Dedications: My four late friends Rory, Stan, Bryan, Jeff - shine on you crazy diamonds, they would have blogged too. Then theres Garry from Brisbane, Franco in Milan, Mike now in S.F. / my '60s-'80s gang: Ned & Joseph in Ireland; in England: Frank, Des, Guy, Clive, Joe & Joe, Ian, Ivan, Nick, David, Les, Stewart, the 3 Michaels / Catriona, Sally, Monica, Jean, Ella, Anne, Candie / and now: Daryl in N.Y., Jerry, John, Colin, Martin and Donal.

Thursday, 7 August 2014

Summer views: The Running Man, 1963

Hard up and with a grudge against insurance companies, Rex Black feigns his death and meets up with his wife and the money in Malaga when things seemed to have quietened down. But when the insurance investigator from the claim also turns up Rex starts a game of cat-and-mouse.

THE RUNNING MAN, It now seems difficult to see Carol Reed's thriller from 1963, it is not available to buy - so thanks to pal Colin for sourcing a copy. I had not seen it in years and its a delicious re-view now. That widescreen and colour captures early 60s Spain (and Gibraltar) nicely. Harvey (as unlovable as ever) is the man on he run after pulling off his insurance scam (after the insurance company turning down his original claim as his premium was two days late), with Lee Remick as Stella, his worried wife, particularly when that insurance man Alan Bates turns up - does he suspect them or is he just interested in Lee?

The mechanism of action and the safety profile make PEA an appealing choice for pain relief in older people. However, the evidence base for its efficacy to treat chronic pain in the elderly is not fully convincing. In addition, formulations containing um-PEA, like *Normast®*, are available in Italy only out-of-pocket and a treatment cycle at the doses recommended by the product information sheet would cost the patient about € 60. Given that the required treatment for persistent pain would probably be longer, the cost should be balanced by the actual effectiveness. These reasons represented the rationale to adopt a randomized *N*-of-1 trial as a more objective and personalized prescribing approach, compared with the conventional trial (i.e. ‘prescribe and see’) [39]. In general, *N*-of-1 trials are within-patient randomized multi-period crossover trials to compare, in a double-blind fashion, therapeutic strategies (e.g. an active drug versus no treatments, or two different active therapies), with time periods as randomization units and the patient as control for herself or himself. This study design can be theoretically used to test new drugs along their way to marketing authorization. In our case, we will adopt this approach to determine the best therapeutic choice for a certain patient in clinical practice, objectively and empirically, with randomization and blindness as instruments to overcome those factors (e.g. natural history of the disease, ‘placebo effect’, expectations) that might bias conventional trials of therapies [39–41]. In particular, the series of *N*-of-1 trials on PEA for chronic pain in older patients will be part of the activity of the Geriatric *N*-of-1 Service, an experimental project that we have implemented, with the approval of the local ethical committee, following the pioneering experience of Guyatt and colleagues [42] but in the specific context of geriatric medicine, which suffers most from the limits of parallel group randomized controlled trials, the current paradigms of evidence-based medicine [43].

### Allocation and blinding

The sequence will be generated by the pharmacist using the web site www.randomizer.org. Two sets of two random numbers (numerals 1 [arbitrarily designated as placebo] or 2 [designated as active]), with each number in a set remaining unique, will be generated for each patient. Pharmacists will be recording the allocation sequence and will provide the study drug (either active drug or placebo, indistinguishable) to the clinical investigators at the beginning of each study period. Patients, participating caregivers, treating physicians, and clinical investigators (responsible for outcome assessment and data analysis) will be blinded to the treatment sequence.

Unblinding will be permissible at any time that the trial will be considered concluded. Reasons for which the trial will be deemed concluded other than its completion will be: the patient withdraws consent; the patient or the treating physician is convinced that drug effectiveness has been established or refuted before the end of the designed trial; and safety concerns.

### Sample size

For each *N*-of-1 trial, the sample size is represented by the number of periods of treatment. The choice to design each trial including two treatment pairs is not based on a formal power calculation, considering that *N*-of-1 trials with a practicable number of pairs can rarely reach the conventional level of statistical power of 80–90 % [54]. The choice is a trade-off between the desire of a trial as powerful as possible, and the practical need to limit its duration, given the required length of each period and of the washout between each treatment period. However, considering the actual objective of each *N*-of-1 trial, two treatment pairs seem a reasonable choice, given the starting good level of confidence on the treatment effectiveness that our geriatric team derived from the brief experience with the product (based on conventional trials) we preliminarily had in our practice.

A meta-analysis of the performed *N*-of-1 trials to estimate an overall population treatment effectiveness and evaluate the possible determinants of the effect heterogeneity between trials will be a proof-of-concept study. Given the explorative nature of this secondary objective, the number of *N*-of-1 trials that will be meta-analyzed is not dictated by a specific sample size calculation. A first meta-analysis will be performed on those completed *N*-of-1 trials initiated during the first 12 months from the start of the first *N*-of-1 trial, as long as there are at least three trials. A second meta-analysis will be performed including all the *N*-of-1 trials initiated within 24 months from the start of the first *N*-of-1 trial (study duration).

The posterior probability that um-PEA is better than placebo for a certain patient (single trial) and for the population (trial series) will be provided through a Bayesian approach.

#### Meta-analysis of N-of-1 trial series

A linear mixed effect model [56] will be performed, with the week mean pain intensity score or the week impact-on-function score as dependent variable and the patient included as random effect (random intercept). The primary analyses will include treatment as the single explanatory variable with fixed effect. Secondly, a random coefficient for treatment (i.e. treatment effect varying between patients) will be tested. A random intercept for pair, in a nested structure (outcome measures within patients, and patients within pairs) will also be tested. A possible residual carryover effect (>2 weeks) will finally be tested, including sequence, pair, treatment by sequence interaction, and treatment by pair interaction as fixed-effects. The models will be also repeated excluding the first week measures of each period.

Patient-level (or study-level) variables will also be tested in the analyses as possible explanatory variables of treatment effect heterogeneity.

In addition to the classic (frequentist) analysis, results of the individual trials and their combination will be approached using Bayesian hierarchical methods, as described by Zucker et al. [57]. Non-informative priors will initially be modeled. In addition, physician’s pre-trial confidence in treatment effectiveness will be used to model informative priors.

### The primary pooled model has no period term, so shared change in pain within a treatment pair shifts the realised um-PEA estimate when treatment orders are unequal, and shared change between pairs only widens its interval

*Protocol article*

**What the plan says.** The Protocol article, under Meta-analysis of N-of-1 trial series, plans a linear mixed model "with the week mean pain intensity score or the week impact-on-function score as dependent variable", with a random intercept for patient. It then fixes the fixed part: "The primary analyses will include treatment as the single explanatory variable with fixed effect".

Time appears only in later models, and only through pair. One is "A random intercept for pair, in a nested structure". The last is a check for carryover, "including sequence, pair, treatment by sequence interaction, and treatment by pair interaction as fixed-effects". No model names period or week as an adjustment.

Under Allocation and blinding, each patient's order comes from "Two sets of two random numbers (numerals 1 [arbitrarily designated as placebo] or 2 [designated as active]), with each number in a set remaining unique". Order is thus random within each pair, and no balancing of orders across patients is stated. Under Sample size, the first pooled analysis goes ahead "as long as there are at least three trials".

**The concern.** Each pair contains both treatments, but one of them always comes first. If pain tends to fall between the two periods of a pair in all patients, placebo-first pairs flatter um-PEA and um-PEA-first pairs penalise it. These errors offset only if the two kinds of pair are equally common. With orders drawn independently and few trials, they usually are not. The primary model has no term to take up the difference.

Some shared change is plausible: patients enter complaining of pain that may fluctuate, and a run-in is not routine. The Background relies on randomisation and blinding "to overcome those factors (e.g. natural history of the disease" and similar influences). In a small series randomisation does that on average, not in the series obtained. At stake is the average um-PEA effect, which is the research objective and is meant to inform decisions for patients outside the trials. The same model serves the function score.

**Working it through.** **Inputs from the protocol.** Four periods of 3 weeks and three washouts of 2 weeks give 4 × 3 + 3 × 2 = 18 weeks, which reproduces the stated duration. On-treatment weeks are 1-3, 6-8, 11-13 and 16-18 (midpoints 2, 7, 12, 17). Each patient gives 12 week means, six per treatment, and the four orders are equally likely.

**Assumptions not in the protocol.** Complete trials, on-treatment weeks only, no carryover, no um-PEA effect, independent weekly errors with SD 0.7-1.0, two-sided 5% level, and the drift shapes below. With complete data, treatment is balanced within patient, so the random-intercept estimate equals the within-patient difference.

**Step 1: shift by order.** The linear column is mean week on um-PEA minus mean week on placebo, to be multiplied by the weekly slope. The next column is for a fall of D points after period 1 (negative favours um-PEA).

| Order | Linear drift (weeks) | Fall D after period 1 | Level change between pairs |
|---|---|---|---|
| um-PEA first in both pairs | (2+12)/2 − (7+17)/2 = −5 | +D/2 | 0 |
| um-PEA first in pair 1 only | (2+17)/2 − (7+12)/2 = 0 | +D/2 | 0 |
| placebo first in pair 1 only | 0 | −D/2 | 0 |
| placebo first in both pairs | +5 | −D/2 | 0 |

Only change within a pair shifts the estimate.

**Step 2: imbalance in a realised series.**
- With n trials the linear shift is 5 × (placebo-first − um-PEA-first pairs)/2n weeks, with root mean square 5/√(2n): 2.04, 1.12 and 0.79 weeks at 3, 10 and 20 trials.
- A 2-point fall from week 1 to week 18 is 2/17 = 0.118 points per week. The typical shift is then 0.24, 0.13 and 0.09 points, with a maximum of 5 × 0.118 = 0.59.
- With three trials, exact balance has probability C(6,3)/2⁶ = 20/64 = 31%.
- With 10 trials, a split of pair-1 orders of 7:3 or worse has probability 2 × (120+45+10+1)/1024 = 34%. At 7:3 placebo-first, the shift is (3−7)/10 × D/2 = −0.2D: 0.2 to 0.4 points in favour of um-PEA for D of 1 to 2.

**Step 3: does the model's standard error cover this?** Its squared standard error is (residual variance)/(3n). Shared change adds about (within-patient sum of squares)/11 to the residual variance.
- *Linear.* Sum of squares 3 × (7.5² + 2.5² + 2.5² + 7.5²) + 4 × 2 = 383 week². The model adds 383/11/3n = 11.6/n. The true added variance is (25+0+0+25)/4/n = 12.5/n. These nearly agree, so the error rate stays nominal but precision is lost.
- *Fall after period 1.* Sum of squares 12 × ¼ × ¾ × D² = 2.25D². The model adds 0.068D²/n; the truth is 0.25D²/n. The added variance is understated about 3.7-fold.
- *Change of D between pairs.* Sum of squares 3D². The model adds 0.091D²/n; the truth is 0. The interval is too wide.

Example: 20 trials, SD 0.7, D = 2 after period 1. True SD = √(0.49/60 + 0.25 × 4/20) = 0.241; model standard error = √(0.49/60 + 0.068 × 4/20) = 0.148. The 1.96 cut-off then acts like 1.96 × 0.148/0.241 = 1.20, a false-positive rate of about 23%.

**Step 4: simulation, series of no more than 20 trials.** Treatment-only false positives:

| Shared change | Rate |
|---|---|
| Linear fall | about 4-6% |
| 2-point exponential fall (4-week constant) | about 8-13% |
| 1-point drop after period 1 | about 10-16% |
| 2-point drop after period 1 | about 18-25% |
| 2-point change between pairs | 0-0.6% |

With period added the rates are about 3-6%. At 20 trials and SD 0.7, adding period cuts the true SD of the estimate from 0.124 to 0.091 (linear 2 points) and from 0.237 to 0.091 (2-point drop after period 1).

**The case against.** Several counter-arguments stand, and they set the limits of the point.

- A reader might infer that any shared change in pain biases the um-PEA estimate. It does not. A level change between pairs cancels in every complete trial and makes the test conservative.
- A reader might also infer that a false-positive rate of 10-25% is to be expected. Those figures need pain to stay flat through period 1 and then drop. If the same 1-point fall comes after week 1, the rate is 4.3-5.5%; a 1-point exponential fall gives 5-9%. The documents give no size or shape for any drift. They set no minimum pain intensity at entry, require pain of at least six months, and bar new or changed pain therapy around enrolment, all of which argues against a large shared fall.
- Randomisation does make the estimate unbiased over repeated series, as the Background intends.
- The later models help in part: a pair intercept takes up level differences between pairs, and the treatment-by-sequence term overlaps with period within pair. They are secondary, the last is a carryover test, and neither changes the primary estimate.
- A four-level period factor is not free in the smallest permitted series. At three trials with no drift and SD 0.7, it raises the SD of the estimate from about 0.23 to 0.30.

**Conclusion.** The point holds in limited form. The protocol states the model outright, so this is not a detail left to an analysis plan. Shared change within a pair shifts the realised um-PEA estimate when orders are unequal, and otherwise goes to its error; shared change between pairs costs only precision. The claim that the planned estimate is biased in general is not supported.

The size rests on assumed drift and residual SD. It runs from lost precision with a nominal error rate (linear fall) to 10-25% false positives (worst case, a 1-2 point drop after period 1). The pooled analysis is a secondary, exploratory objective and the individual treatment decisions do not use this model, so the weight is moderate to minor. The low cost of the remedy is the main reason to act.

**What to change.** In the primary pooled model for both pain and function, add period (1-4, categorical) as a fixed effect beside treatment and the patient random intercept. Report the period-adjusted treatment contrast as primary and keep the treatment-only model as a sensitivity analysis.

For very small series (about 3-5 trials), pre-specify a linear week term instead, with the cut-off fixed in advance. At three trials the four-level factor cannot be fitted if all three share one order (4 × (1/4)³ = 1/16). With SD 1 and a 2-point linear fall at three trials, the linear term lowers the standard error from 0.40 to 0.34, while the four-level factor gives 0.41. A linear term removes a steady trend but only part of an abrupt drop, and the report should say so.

Bates and Remick are a very attractive pair here, and the plot twists and turns as Harvey and Remick try to work out what Bates is up to. Harvey, with that variable Australian accent, gets more and more unbalanced as the net closes in.  Remick has a wonderful moment when she realises that Bates is no longer in insurance and its her he is after, just as Harvey gets some murderous impulses .... it all comes to a climax in Gibraltar, why though does Stella stick with the increasingly unhinged Rex?, and there is that great last shot of her posed against the Gibraltar skyline. The early scenes were filmed in Ireland, hence Noel Purcell, Eddie Byrne, Joe Lynch etc. and with Felix Alymer, Allan Cuthbertson, John Meillon and Fernando Rey.
Carol Reed makes it all look good, with good use of locations and it keeps our interest, one of the better imitation-Hitchcocks then, as scripted by John Mortimer. Pity Bates and Remick never worked together again, they are a dream team.

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